- Take photographs of anything I like, with good definition and store that, and thousands more, in its memory.
- Play a variety of highly advanced video games.
- Read, at the touch of a button, the sum total knowledge of the human race in the form of the internet.
- Navigate to places unknown using a communication system linking with up to six satellites simultaneously.
Now just think about that. Think of what your grandparents or great-grandparents would have thought of such technology. To them, it’s almost magic. Transport such a device to the pre-WW2-era and it would be inconceivable that it could exist. Even twenty years ago, this device would be at least six (much larger) devices, most of which I would need to plug in somewhere to use (or that used things such as 35mm film).
Not true! This is portable! See? It has handles!
More than that, the processing power in my telephone is absolutely mind-blowing. When the film ‘the last starfighter’ was made in 1984 (the same year that Transformers came out), the CGI in the film was created using the most advanced supercomputer of the time, a Cray X-MP. This was the sort of computer you needed to have housed in a building and it ground out every polygon and detail of the rather-blocky-looking CG in hours and hours of processing. Now realise that your phone, your iPhone or Android, has more processing power in that tiny handheld device than the entire Cray X-MP. That’s advancement, kids. That’s the future, and it’s awesome.
For a product of it’s time, it’s still pretty cool today.
The future keeps on happening, though. I am considering purchasing a 3D printer. They are becoming cheap enough so that everyone can get one sooner or later. Remember laser printers when they used to be enormous, required enough power to run a 3rd world African nation, and cost about as much as the same nation’s annual defence budget? Now we throw away our laser printers when the toner cartridge runs out because it’s cheaper to buy a new one.
Well, maybe not for too much longer. With the rise of the 3d printer we finally take a step to the Star Trek universe’s replicator. With the right sort of plastics (ie: ones that handle high temperatures and stress), we can build anything… ANYTHING. Such a device will allow us to create tools and spare parts for our vehicles or personal use. We can create toys and games, plates and cutlery, storage boxes for the fridge, cases for your iPhone or computer, lenses and frames for your glasses, plastic bibs and pacifiers for your baby, firearms… the possibilities are limitless. Should electro-conductive plastics be used, you could even begin to create radios, computers, phones, light fittings, speakers, even more 3D printers as the cornucopia machine creates more of itself.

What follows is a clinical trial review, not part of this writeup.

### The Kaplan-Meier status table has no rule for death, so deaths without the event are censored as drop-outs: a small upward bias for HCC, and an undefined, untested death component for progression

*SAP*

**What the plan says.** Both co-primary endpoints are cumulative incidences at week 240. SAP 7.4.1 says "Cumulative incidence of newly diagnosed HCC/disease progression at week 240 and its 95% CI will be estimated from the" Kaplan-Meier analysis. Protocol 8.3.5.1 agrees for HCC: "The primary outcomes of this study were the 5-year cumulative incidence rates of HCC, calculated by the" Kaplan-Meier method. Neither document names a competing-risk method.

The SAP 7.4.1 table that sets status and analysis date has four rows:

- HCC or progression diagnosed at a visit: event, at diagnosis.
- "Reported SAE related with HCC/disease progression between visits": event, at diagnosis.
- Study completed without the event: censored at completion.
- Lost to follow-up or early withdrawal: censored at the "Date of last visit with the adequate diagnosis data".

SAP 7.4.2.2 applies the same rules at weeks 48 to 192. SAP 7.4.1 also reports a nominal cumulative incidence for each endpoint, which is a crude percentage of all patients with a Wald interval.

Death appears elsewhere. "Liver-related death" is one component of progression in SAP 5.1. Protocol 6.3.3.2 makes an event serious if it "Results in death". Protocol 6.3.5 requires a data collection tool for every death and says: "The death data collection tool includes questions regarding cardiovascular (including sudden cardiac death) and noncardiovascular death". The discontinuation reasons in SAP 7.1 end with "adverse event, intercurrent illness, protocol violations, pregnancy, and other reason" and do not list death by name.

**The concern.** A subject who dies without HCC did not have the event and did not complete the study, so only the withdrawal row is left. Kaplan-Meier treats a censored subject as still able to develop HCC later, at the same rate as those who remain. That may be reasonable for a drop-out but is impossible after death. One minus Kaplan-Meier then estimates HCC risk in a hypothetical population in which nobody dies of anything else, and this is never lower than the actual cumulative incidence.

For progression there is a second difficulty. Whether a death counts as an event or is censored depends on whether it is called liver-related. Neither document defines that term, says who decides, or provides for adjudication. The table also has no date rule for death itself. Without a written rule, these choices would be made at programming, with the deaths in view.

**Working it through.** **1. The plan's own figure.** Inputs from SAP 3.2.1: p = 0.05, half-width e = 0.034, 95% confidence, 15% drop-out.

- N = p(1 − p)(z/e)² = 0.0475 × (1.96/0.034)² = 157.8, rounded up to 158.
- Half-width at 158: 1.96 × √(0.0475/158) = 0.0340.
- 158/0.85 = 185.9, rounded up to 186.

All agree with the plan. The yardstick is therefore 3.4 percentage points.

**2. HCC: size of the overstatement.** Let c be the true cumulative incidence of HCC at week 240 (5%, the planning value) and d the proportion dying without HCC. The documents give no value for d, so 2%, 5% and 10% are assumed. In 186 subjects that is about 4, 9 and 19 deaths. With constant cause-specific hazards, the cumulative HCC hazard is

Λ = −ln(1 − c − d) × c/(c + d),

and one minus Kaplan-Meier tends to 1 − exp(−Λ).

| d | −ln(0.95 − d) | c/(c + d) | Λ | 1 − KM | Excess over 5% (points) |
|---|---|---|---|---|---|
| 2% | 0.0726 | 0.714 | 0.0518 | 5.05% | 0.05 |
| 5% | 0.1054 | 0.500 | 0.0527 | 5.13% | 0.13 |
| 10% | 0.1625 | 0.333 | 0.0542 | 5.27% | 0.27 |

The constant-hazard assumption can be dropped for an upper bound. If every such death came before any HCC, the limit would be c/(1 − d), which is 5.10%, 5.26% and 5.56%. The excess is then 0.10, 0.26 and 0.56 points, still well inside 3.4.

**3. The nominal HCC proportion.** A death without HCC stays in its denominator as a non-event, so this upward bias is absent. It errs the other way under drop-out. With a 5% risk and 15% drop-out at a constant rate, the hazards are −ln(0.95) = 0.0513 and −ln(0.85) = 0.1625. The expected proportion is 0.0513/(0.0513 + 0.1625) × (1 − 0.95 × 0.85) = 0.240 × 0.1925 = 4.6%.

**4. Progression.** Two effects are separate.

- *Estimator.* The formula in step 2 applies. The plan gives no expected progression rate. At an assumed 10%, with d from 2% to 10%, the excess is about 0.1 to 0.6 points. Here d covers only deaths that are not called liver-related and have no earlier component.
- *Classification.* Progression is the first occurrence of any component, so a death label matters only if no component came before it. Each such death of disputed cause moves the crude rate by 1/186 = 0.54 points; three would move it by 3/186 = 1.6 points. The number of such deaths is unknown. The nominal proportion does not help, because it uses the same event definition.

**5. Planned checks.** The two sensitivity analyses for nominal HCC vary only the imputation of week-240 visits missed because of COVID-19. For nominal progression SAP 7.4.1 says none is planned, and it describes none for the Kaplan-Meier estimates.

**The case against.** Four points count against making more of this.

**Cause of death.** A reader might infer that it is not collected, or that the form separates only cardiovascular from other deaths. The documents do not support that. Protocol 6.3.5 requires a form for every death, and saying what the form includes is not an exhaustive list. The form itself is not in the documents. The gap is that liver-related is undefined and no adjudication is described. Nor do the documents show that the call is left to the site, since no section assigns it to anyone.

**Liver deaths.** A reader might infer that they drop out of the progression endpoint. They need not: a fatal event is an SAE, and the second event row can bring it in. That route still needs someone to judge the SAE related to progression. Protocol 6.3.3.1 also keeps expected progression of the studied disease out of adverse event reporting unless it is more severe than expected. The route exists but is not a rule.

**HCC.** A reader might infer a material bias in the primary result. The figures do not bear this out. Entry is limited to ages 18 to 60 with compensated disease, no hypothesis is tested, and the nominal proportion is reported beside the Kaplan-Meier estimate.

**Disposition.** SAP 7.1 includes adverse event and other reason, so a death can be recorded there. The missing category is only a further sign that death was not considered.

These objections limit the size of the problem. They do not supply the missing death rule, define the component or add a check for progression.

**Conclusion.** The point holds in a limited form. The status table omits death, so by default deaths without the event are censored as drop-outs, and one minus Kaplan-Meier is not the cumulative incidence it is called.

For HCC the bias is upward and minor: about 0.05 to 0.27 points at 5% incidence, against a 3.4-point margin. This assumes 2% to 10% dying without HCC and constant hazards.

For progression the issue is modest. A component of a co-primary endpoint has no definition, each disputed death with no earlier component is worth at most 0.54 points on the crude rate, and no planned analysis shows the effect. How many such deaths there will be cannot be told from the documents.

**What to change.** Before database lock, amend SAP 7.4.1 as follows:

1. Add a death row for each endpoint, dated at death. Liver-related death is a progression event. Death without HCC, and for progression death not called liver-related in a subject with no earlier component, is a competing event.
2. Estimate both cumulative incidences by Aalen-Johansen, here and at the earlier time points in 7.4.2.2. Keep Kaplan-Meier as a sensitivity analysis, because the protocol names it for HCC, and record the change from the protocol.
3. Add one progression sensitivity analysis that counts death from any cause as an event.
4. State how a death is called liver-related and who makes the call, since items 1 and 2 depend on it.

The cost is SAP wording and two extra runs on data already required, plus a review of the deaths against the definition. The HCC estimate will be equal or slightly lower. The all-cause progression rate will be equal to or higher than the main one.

Now these things are all possible right now. Imagine if you will, the next step where all these things that are created may be broken back down into the original plastic they are made from. Our social paradigm would be forever changed. We could create or destroy anything we wanted, simply by using the printer. Physical ownership of things would become almost irrelevant as the ownership of the information on how to build things became the new possession. All you need is a 3d printer, information, mass and energy. Lose something? Build another. Break something? Recycle it and build another. Want to move house/country? Sure, no problems. Break everything you own down, then once you arrive at your new destination you can rebuild anything you like. Houses, cars, dwellings and rooms would change as quickly and easily as dreams themselves. Environmentally this would be actually better as the ownership of mass would be what is important. People would not throw out things, because all things can be recycled. This would reduce household waste to a trickle. We would only have what we needed (or wanted) at the time, and if we didn’t need/want it anymore then we can turn it into something else. What if your baby’s rattle would, after several cycles of recycling, compose his bib, his first toys, parts of his first car, the casing on the computer on which he writes his university thesis, the suit he is married in, and the rattle of his first child?
With advancements in technology this could even extend to clothes. Right now most of my warm fleece jumpers are made from recycled plastic bottles, so it would not be a large stretch to be able to produce clothes and fashions from your printer.
I would see new industries rising, along with a cottage industry of information, ‘how to’ for your printers, disseminated across the globe by the internet.
This is the future. We’re living it now. Isn’t it wonderful?